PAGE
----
DEMOCRATIC REPUBLIC OF CONGO
Dozens of universities have to stop their medical training
The circular, dated 17 September and signed by Muhindo Nzangi Butondo, the minister of higher and university education, stated that the suspension comes after a report by the council of medical doctors highlighted universities’ failure to meet basic requirements to offer medical courses.
It proceeded to say the ministry instructs universities that are falling short to stop recruiting for the 2021-22 academic year. This means that, of the roughly 90 higher education institutions that are offering medical education, only 16 are allowed to enrol new students. Those already enrolled will be compelled to seek readmission elsewhere.
Earlier this year, problems at two medical higher education institutions, in Burkina Faso and Côte d’Ivoire, also necessitated reforms to bolster the quality of training and address shortcomings.
A 2021 action plan of reforms was being introduced at the École Nationale de Santé Publique in Ouagadougou, Burkina Faso, following the suspension of courses by teachers in the school’s anaesthesia and intensive care unit.
The Institut National de Formation des Agents de Santé in Bouaké, Côte D’Ivoire started to overhaul its curriculum to rectify ‘manifest deficiencies’ in students’ training.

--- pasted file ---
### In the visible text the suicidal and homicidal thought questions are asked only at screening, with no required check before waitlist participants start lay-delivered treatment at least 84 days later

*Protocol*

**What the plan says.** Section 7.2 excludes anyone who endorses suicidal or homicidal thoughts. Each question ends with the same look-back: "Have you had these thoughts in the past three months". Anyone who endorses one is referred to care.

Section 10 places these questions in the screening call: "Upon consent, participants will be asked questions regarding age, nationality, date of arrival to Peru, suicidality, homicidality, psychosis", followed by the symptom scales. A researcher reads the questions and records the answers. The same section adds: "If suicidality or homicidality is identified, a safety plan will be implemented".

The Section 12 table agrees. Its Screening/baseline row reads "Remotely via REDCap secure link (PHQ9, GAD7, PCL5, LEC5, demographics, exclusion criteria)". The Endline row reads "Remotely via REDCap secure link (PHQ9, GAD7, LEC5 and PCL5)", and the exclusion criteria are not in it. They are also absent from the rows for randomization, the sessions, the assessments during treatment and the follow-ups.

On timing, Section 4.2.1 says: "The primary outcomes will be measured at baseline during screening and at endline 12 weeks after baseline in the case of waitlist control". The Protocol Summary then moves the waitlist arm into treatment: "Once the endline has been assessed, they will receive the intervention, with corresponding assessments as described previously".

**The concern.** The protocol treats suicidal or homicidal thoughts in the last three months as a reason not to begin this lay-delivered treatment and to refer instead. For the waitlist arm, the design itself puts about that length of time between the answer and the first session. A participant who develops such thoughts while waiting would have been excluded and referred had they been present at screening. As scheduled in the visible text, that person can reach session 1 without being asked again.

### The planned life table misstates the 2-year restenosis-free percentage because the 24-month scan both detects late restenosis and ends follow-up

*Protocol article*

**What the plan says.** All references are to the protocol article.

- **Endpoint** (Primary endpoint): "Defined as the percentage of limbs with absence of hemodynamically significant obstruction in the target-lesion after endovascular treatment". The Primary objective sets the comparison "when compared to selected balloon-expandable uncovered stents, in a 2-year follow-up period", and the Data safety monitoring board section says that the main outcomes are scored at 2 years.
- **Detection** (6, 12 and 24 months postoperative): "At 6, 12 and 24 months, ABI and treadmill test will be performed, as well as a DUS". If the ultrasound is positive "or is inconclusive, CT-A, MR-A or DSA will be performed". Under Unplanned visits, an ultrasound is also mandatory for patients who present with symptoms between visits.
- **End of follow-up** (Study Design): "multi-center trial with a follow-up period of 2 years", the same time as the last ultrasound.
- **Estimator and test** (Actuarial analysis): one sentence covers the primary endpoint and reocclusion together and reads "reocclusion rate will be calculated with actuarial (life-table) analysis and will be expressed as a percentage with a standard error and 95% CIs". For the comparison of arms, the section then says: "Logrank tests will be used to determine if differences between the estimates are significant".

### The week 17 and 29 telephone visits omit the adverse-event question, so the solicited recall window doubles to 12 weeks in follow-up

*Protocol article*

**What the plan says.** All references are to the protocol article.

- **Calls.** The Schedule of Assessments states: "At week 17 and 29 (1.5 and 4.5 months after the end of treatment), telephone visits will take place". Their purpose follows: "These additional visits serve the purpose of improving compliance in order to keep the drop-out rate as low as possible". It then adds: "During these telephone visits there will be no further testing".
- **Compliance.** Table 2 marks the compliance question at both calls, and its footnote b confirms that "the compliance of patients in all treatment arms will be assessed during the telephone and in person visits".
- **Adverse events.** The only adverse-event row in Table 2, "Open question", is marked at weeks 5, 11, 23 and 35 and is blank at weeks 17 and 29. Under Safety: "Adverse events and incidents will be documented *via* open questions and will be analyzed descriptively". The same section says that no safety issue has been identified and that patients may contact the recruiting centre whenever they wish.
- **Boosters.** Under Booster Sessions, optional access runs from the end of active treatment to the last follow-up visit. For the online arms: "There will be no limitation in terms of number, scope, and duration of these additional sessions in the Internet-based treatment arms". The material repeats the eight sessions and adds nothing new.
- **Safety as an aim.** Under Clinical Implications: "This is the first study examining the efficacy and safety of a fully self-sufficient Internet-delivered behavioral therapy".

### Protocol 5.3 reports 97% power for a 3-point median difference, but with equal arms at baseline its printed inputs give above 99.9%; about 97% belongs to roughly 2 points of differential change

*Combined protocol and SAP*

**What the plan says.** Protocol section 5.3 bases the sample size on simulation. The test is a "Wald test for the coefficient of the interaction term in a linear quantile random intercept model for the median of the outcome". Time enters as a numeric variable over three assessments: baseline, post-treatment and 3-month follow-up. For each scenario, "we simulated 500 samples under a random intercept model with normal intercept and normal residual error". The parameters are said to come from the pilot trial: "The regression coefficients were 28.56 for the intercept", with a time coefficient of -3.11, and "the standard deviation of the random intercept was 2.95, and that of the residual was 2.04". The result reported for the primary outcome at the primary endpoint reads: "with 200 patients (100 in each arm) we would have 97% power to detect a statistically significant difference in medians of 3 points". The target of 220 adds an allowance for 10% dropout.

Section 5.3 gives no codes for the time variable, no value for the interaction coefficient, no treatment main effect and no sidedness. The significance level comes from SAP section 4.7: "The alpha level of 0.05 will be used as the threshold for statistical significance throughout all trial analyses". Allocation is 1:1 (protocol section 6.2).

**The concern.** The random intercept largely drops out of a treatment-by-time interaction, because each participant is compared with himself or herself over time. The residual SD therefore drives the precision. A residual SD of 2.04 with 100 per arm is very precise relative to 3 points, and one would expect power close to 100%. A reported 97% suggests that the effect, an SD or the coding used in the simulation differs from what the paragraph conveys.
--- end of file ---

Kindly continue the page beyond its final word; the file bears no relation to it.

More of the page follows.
Medical students in the DRC spend seven years doing medical courses to get a bachelor degree in medicine and then start employment in public health facilities.
According to Professor Antoine Tshimpi, the president of the medical council in DRC, who led the probe into higher education medical training providers, the investigation found opening medical programmes were disorganised and, in most cases, lacked basic requirements to operate, something that, he said, posed a serious problem for the medical profession and people’s health in general.
“We have seen a number of establishments of medical programmes everywhere. In some institutions, a nurse offers three, four or five courses in medicine, and the veterinarian offers courses in general medicine. This is a serious issue,” said Tshimpi.
He faulted these practices and stressed that the criteria to have a medical school or a medical programme is simple. “If you want to have a medical school, you need to have a dean who is a trained medical doctor who also serves as a lecturer and such a school should possess laboratories for practice in biochemistry, physiology, anatomy,” he added.
Universities and students have protested against the decision, describing it as unfair and abrupt.
They said that the medical programmes were banned in most universities without any legal framework to suspend them and to protect the employees and the students.
“It is an unfair decision. We enrolled as medical students because we knew that the university was accredited and had the permission to offer medical courses,” said one student from the Christian University of Kinshasa, a university based in Kinshasa.
At the University of Ruwenzori (UOR) in Butembo in North Kivu, the academic authorities have called for calm, assuring those who are affected by the decision that the university was working with the ministry to see how the issue can be solved.
“The UOR authorities have taken steps to engage the ministry and to see how the medical faculty can continue,” reads the announcement signed by Professor Kavira Tawitemwira Julienne, the head of academic affairs.
She said that registration for medical students was ongoing in most universities for the first year’s postgraduate courses and for PhDs.